Her military dad has been deployed a long time, her mother is finding new companionship, Sadie is ignored at home and bullied at school, and the communication gap between daughter and mother becomes a dangerous, dark chasm.
The title character typifies many of today’s teens – anxious, depressed and growing up in an increasingly angry, violent culture. Family First Aid says 30 percent of teens in the U.S. have been involved in bullying, while 2.8 million youth between 12 and 17 have had at least one major depressive episode. Nearly 17 percent have carried a weapon to school at least once, says the Center for Disease Control.
“We’ve spent a lot of time as a culture trying to reckon with the effects of the intense exposure to violence faced by soldiers,” writer/director Griffiths says, “but what about the effects of similar exposure on those at home? How does this steady diet of violence – from the real-world carnage of war, mass shootings and police brutality, to the fictional, cartoonish bloodshed filling our screens – impact those coming of age in this era?”
On Monday, Sept. 10, Mary B. Martin School of the Arts at East Tennessee State University will screen the narrative film “Sadie” at 7 pm. in ETSU’s Brown Hall Auditorium – with Griffiths and producer Lacey Leavitt in attendance.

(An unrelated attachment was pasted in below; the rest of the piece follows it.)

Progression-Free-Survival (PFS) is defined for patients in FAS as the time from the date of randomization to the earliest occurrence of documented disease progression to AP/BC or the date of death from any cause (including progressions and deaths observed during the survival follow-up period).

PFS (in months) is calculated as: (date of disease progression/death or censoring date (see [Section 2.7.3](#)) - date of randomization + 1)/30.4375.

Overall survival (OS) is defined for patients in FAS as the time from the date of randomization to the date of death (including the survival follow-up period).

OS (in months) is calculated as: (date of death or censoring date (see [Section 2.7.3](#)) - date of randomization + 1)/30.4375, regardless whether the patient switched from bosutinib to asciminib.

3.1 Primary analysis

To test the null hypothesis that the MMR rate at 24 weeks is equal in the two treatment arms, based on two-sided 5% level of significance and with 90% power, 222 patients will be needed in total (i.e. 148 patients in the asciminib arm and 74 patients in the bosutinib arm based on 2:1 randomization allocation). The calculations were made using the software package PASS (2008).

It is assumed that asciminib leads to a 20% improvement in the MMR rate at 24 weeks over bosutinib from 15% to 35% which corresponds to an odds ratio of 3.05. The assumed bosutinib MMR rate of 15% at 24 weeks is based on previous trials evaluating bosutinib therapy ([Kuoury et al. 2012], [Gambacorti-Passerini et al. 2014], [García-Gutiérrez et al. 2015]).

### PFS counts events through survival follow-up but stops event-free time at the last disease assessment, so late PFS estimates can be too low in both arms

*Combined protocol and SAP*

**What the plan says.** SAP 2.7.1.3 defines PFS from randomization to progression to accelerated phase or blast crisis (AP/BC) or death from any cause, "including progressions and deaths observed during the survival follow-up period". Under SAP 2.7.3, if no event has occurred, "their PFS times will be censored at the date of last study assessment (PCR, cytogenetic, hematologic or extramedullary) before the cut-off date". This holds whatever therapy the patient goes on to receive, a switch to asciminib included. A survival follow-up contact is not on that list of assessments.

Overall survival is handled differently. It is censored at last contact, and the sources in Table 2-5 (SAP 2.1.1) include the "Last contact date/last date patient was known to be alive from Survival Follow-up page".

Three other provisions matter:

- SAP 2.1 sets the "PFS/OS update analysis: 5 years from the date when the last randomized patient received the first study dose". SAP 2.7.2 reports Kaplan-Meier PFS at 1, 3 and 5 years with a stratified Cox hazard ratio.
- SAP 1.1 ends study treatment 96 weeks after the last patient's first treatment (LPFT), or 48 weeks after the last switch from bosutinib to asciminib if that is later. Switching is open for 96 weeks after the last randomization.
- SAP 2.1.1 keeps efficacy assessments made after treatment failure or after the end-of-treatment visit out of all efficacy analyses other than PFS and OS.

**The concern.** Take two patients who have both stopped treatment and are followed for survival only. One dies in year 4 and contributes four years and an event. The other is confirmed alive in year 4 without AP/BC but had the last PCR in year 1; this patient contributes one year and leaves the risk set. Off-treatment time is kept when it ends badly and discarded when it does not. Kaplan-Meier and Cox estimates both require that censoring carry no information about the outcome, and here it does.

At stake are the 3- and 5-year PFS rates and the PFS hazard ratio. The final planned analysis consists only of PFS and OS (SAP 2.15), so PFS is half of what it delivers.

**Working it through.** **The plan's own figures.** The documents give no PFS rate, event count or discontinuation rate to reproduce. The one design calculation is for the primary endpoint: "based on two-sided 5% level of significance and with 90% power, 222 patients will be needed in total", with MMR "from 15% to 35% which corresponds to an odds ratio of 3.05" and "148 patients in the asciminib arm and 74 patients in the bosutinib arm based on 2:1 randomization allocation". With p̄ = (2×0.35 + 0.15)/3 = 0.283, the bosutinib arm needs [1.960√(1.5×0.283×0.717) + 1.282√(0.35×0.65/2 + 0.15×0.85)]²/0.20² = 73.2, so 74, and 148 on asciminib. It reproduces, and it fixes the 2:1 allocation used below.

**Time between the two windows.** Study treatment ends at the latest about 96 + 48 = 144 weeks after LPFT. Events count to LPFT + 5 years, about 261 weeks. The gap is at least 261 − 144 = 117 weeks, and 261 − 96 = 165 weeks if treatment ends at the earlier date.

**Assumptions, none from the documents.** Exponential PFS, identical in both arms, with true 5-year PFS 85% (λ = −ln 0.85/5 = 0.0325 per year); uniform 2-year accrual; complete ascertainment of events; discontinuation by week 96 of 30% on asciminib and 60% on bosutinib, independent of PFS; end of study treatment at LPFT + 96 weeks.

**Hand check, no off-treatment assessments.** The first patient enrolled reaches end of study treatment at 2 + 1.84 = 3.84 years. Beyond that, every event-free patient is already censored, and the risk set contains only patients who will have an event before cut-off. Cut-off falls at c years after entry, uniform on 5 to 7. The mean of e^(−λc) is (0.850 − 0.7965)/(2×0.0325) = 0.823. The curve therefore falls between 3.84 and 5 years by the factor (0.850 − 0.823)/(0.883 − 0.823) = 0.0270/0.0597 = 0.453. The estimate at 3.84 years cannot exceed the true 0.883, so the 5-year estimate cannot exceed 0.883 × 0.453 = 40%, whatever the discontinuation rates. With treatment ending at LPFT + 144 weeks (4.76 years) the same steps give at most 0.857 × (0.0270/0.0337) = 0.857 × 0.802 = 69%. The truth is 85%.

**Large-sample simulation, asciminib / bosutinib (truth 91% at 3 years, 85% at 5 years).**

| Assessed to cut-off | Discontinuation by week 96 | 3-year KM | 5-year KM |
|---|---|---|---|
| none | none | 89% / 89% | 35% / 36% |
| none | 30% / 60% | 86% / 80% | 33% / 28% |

As part of the South Arts Southern Circuit Tour of Independent Filmmakers, the free public screening will be followed by a question-and-answer session and reception with the filmmakers.
“With ‘Sadie,’ I have tried to create a cautionary tale with humor and humanity,” Griffiths says, “that I hope will contribute to a larger cultural conversation.”
The film features a score by Mike McCready of Pearl Jam and “an impressive cast,” says the Moveable Fest. Melanie Lynskey as Sadie’s mother, Rae, has been seen in “Two and a Half Men” and Clint Eastwood’s “Flags of Our Fathers;” Danielle Brooks as friend Carla comes from “Orange Is the New Black;” Emmy-winner Tony Hale (“Arrested Development,” “Veep”) portrays Bradley; Tony-winner John Gallagher Jr. (“The Newsroom” and “Spring Awakening” on Broadway) plays Rae’s new friend, Cyrus; and Sophia Mitri Schloss (“Grimm,” “The Librarians” and “Portlandia”) portrays Sadie.
“I’m really thrilled that this particular film is on our schedule this fall,” Anita DeAngelis, director of event-sponsor Mary B. Martin School of the Arts. “We love to have narrative films in the Southern Circuit series, and ‘Sadie,’ certainly includes timely topics that merit more conversation. That’s what the Q&As after each film hope to encourage.”
For more information, call the Martin School of the Arts at 423-439-TKTS (8587) or visit www.etsu.edu/martin. For disability accommodations, call the ETSU Office of Disability Services at 423-439-8346. Additional information on the film is available at www.sadiefilm.com.